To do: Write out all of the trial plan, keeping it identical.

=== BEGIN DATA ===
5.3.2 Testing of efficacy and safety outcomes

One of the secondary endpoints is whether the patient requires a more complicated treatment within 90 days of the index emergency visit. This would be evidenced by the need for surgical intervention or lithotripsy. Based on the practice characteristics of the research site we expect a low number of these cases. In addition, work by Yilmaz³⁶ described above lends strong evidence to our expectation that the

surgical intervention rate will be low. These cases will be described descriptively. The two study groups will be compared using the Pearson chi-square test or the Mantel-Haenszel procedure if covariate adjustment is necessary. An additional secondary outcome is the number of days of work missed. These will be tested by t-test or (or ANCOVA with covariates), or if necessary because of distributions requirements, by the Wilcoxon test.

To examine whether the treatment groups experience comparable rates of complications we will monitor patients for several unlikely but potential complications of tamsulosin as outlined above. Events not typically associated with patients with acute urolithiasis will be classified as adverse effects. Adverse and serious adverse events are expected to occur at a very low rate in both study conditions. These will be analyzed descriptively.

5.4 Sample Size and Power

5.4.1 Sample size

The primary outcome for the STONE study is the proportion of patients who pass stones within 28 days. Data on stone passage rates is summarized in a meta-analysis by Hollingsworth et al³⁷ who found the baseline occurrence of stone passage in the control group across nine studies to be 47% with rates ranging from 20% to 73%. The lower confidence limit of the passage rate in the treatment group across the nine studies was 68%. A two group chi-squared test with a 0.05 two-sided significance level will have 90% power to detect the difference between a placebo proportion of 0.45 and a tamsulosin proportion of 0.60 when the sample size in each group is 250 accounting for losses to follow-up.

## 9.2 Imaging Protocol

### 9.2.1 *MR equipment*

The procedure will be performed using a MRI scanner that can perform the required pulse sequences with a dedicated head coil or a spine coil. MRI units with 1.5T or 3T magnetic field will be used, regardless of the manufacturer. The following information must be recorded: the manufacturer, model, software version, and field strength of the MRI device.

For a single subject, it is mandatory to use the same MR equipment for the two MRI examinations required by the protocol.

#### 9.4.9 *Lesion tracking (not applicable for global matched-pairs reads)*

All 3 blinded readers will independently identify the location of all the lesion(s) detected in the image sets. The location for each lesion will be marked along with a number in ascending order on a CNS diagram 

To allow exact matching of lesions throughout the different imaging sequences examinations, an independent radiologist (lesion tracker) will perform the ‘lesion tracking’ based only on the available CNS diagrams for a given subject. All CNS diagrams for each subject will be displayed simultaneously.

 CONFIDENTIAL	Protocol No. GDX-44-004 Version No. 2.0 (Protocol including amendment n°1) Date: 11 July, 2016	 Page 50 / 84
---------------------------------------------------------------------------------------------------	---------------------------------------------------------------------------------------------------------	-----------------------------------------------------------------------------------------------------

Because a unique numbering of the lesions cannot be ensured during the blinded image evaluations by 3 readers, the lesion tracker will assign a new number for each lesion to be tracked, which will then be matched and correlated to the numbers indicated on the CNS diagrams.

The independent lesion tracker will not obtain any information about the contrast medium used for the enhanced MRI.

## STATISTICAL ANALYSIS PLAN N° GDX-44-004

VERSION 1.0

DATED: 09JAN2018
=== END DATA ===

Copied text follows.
5.3.2 Testing of efficacy and safety outcomes

One of the secondary endpoints is whether the patient requires a more complicated treatment within 90 days of the index emergency visit. This would be evidenced by the need for surgical intervention or lithotripsy. Based on the practice characteristics of the research site we expect a low number of these cases. In addition, work by Yilmaz³⁶ described above lends strong evidence to our expectation that the

surgical intervention rate will be low. These cases will be described descriptively. The two study groups will be compared using the Pearson chi-square test or the Mantel-Haenszel procedure if covariate adjustment is necessary. An additional secondary outcome is the number of days of work missed. These will be tested by t-test or (or ANCOVA with covariates), or if necessary because of distributions requirements, by the Wilcoxon test.

To examine whether the treatment groups experience comparable rates of complications we will monitor patients for several unlikely but potential complications of tamsulosin as outlined above. Events not typically associated with patients with acute urolithiasis will be classified as adverse effects. Adverse and serious adverse events are expected to occur at a very low rate in both study conditions. These will be analyzed descriptively.

5.4 Sample Size and Power

5.4.1 Sample size

The primary outcome for the STONE study is the proportion of patients who pass stones within 28 days. Data on stone passage rates is summarized in a meta-analysis by Hollingsworth et al³⁷ who found the baseline occurrence of stone passage in the control group across nine studies to be 47% with rates ranging from 20% to 73%. The lower confidence limit of the passage rate in the treatment group across the nine studies was 68%. A two group chi-squared test with a 0.05 two-sided significance level will have 90% power to detect the difference between a placebo proportion of 0.45 and a tamsulosin proportion of 0.60 when the sample size in each group is 250 accounting for losses to follow-up.

## 9.2 Imaging Protocol

### 9.2.1 *MR equipment*

The procedure will be performed using a MRI scanner that can perform the required pulse sequences with a dedicated head coil or a spine coil. MRI units with 1.5T or 3T magnetic field will be used, regardless of the manufacturer. The following information must be recorded: the manufacturer, model, software version, and field strength of the MRI device.

For a single subject, it is mandatory to use the same MR equipment for the two MRI examinations required by the protocol.

#### 9.4.9 *Lesion tracking (not applicable for global matched-pairs reads)*

All 3 blinded readers will independently identify the location of all the lesion(s) detected in the image sets. The location for each lesion will be marked along with a number in ascending order on a CNS diagram 

To allow exact matching of lesions throughout the different imaging sequences examinations, an independent radiologist (lesion tracker) will perform the ‘lesion tracking’ based only on the available CNS diagrams for a given subject. All CNS diagrams for each subject will be displayed simultaneously.

 CONFIDENTIAL	Protocol No. GDX-44-004 Version No. 2.0 (Protocol including amendment n°1) Date: 11 July, 2016	 Page 50 / 84
---------------------------------------------------------------------------------------------------	---------------------------------------------------------------------------------------------------------	-----------------------------------------------------------------------------------------------------

Because a unique numbering of the lesions cannot be ensured during the blinded image evaluations by 3 readers, the lesion tracker will assign a new number for each lesion to be tracked, which will then be matched and correlated to the numbers indicated on the CNS diagrams.

The independent lesion tracker will not obtain any information about the contrast medium used for the enhanced MRI.

## STATISTICAL ANALYSIS PLAN N° GDX-44-004

VERSION 1.0

DATED: 09JAN2018